The Democratic turnout advantage is responsible for many of the party's most impressive special election performances. In fact, if you want to predict special election results, you're better off just knowing the Democratic turnout advantage than, say ...and more »
There shouldn’t be much doubt that the Democrats are riding a wave heading into November’s midterm elections.
That was clear well before Conor Lamb’s apparent victory in Pennsylvania last week. There have been nearly 100 special elections over the last year, and at this point there’s so much evidence of Democratic strength that there’s not much more to glean from each additional result.
But the special elections haven’t taught us everything we need to know about the midterms. In particular, there are two big outstanding questions that the special elections can’t answer. Can Democrats sustain their performance in a higher-turnout general election? And will Republican incumbents run ahead of the national party by enough to survive?
The answers will determine whether the fight for control of the House is a Democratic-leaning tossup, as history and national polls imply, or whether Democrats are poised for a tsunami, as the special election results suggest.
So far this year, Democrats have often had a huge turnout advantage in special elections, based on an Upshot analysis of voter file data from L2, a nonpartisan voter file vendor.
The data is still fragmentary. It covers only about one-third of the special elections over the last year. But in states with party registration, the Democratic registration advantage in 2017 special elections was about five percentage points higher among special election voters than among all registered voters.
The party’s advantage was seven points if you exclude Florida, which makes up a big chunk of the available data. A majority of voters there have cast their ballot by mail absentee, and Republicans often have a big absentee ballot edge in the state — something that helps a lot in low-turnout special elections.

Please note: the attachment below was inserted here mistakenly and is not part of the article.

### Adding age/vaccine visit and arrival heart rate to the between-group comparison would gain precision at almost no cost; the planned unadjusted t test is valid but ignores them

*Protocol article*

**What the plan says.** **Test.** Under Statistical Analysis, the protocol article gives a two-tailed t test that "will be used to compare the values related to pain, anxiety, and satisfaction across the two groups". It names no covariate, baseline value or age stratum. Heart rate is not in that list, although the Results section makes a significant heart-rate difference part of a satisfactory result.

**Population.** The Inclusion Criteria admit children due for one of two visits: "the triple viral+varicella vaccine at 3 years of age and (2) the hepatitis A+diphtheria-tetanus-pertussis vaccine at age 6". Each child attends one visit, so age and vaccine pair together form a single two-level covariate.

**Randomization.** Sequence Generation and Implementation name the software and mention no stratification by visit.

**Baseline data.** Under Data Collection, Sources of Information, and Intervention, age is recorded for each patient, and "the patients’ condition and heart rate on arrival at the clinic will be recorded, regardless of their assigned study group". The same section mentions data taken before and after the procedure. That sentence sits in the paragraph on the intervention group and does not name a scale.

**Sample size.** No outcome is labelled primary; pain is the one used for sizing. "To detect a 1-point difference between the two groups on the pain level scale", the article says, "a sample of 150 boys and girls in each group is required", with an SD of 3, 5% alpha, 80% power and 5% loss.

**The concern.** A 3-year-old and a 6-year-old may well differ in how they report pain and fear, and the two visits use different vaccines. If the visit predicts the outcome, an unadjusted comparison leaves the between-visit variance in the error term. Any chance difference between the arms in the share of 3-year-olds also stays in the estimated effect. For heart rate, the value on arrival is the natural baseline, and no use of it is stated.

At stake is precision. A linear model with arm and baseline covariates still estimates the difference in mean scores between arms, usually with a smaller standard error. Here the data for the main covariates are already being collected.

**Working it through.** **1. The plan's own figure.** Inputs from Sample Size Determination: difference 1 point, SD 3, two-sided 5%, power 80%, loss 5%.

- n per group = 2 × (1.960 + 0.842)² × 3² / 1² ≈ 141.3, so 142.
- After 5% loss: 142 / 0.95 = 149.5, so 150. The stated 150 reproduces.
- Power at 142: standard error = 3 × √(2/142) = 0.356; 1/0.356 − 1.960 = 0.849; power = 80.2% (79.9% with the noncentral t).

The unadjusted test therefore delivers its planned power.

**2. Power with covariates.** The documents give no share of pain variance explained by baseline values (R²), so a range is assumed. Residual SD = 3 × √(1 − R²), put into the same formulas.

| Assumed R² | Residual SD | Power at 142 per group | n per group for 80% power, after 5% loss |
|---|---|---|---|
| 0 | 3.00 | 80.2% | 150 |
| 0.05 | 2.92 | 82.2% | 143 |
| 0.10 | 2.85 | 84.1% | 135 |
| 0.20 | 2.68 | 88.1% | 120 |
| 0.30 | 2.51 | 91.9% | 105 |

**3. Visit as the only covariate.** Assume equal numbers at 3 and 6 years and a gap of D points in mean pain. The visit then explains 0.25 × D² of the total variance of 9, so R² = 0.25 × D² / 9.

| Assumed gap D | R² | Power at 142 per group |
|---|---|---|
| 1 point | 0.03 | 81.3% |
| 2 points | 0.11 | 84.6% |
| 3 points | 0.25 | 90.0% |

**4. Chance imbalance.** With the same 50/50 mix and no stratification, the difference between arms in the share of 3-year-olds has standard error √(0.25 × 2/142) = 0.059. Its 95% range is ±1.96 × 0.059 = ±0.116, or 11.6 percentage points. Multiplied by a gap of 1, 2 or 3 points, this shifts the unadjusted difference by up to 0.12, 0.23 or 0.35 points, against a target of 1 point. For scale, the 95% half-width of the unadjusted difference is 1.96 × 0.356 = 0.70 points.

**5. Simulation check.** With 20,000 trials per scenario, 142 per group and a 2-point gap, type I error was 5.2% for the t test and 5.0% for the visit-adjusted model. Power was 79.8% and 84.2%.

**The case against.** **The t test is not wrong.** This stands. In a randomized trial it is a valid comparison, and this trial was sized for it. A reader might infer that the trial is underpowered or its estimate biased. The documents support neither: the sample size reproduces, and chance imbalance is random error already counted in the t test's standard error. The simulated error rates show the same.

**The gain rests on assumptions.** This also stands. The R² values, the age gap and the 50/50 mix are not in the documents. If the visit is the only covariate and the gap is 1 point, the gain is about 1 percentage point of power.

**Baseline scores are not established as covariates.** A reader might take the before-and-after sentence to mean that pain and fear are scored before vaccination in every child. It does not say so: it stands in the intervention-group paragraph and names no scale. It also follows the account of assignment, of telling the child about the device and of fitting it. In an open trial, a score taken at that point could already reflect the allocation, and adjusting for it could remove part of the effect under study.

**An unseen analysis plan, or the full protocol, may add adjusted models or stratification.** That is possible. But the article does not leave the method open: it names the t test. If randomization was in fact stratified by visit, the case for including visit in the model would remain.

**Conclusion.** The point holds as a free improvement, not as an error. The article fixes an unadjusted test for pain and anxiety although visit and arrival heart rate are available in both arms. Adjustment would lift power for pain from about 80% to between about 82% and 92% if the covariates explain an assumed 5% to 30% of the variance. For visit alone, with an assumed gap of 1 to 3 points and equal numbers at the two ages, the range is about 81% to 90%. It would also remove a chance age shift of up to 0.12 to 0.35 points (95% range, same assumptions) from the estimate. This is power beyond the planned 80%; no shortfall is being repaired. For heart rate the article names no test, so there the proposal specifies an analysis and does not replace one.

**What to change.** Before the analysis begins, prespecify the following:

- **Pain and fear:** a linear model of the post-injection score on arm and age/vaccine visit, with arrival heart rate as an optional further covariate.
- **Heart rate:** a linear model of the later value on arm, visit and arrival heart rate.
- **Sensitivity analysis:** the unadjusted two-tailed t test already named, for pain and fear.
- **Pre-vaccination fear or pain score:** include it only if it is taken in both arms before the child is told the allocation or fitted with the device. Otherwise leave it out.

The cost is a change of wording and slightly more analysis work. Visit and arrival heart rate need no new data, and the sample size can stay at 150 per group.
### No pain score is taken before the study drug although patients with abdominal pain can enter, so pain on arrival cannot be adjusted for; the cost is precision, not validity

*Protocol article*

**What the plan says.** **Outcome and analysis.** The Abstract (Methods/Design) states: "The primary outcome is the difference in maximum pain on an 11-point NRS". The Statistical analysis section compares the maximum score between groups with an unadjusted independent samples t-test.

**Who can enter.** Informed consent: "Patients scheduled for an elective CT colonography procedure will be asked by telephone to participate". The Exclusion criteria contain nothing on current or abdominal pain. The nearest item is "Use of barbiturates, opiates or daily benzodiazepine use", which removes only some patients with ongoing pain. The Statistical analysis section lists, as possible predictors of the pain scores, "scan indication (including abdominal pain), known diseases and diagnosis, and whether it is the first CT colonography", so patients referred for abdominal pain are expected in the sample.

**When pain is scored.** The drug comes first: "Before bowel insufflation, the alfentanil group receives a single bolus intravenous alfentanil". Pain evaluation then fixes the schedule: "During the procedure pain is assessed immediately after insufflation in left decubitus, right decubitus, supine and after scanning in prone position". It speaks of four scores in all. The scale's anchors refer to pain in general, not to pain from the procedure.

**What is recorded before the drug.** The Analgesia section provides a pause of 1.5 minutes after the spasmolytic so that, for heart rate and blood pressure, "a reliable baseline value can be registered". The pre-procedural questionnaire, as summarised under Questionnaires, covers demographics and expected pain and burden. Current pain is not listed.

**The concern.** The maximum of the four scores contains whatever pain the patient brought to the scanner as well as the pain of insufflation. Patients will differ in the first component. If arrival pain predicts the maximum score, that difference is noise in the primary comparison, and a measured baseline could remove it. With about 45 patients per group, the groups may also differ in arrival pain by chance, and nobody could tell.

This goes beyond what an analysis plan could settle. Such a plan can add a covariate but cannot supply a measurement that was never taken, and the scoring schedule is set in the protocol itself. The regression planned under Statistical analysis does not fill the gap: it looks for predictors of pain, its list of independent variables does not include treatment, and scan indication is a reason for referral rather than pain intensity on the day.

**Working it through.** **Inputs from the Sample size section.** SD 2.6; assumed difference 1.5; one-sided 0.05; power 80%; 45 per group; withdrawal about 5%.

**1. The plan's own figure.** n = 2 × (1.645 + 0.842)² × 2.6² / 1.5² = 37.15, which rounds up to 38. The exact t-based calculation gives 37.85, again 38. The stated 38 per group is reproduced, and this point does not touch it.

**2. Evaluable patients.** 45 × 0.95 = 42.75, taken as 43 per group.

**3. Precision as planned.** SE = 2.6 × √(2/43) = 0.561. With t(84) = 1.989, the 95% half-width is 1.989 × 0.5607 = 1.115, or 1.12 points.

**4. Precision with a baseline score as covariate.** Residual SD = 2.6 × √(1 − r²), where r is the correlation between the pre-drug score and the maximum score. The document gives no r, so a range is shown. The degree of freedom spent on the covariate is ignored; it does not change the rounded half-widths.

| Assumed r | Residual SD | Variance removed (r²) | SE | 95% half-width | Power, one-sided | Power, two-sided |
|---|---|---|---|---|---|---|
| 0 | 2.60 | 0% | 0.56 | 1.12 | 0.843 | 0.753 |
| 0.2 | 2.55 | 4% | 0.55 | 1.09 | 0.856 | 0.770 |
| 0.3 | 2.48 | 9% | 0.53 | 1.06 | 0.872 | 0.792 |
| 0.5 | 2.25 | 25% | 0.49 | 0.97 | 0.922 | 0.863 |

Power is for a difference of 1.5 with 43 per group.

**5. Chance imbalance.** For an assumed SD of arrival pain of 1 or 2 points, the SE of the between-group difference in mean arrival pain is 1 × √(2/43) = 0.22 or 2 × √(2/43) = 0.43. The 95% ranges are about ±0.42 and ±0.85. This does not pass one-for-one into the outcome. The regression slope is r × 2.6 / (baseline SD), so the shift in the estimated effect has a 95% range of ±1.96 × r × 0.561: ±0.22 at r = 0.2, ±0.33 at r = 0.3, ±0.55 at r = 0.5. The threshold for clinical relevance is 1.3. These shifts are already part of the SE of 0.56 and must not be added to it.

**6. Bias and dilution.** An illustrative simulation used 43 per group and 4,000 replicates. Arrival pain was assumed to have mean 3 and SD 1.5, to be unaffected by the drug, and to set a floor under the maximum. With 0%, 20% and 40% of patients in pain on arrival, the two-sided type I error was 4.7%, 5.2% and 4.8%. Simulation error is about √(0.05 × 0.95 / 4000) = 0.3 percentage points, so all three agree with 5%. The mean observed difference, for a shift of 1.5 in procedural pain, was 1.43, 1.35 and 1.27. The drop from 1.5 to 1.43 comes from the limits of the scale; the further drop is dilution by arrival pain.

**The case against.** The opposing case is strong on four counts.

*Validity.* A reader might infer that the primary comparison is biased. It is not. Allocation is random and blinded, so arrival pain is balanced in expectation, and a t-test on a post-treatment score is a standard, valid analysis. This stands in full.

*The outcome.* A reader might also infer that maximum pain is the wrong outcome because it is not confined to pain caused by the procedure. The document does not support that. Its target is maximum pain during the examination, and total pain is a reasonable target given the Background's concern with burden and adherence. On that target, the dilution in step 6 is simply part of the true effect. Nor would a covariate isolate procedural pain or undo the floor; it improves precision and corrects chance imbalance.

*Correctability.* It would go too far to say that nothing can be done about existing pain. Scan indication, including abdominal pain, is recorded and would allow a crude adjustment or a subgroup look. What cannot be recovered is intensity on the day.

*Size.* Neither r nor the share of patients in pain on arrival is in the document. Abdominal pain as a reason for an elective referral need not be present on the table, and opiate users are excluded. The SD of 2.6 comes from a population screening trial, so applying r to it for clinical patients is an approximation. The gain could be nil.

The Democratic turnout advantage is responsible for many of the party’s most impressive special election performances. In fact, if you want to predict special election results, you’re better off just knowing the Democratic turnout advantage than, say, how the district voted in the last few presidential elections.
The problem for Democrats is that it will be very hard to sustain this kind of advantage in a higher-turnout environment like the midterms. Even a five-point Democratic advantage would be without precedent in a modern general election. Any Democratic advantage at all would be rare.
Historical data of this kind is sparse, but in Iowa the Democrats have never enjoyed a turnout advantage over 30 years of comparable data. In the last 15 years of data in North Carolina general elections, it barely happened once.
The fact that something hasn’t happened before doesn’t mean it can’t happen in November. The growing affluence and educational attainment of white Democrats might give them a much better chance of earning a turnout advantage than in the past.
But so far, Democrats have not been able to sustain the same advantage in higher-turnout elections, such as in the general elections in New Jersey and Virginia, or in the special congressional election in Georgia’s Sixth District.
In Virginia, Democrats still appeared to have a turnout advantage compared with all registered voters, but not a big one. The Republicans had an advantage in the Georgia Sixth runoff election between Jon Ossoff and Karen Handel, the highest-profile race of all. And while Democrats fared well over all in these elections, the party’s showing was not especially impressive compared with what they have often pulled off in lower-turnout elections.